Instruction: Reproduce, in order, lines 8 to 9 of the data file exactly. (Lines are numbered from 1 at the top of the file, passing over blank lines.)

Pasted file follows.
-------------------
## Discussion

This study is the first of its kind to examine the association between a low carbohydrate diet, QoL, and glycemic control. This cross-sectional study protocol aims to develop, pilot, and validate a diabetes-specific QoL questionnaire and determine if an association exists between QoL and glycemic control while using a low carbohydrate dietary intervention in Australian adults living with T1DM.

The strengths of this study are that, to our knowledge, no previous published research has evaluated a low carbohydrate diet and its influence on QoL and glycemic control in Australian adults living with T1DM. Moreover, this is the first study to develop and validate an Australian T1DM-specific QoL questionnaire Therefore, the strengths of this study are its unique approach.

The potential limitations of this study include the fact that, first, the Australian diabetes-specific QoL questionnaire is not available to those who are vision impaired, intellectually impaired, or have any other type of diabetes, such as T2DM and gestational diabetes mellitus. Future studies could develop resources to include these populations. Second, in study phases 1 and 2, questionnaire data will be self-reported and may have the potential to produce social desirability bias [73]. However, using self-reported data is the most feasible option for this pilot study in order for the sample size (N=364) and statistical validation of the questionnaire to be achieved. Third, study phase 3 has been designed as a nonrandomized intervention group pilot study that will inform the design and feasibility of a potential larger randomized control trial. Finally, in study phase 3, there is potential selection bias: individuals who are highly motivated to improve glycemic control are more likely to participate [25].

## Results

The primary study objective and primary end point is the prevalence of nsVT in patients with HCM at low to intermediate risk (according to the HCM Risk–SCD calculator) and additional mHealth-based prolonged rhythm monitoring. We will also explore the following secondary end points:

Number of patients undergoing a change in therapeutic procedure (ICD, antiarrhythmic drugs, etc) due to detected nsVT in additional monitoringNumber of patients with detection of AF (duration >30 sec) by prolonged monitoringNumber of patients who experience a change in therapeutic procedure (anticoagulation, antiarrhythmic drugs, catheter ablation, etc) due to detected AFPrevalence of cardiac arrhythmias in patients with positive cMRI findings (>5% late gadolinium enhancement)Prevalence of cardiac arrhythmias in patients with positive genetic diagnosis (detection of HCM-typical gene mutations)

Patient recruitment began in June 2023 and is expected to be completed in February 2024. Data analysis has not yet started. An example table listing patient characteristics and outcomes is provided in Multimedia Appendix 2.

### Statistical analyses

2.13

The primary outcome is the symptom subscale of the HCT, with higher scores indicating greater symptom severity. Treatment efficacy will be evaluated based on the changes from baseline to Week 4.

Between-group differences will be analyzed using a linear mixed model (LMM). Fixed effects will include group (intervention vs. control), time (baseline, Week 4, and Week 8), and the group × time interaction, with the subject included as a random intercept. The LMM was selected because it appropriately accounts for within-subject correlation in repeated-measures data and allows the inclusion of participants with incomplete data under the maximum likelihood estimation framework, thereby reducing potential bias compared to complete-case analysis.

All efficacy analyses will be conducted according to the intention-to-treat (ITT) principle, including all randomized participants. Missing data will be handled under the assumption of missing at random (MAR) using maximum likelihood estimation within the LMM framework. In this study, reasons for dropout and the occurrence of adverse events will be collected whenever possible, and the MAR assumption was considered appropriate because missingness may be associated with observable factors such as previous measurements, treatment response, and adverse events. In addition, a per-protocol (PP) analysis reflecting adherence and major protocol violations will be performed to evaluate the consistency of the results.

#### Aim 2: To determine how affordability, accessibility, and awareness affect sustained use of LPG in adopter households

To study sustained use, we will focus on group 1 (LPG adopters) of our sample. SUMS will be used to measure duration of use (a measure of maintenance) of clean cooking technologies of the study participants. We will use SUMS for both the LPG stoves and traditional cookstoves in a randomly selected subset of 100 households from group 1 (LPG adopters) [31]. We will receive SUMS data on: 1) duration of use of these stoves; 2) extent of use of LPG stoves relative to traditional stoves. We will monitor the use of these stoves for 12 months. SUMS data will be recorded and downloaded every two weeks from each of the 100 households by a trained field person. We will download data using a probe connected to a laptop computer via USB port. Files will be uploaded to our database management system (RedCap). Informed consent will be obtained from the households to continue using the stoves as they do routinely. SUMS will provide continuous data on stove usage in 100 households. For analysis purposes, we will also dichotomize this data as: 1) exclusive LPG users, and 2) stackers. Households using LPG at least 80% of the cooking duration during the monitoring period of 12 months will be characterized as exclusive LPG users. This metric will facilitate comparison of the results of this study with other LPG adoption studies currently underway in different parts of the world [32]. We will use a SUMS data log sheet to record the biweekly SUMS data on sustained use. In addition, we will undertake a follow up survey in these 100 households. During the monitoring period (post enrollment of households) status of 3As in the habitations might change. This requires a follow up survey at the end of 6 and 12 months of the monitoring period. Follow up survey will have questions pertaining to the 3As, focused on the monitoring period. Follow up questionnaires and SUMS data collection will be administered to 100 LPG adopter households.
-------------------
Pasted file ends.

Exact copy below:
Patient recruitment began in June 2023 and is expected to be completed in February 2024. Data analysis has not yet started. An example table listing patient characteristics and outcomes is provided in Multimedia Appendix 2.

### Statistical analyses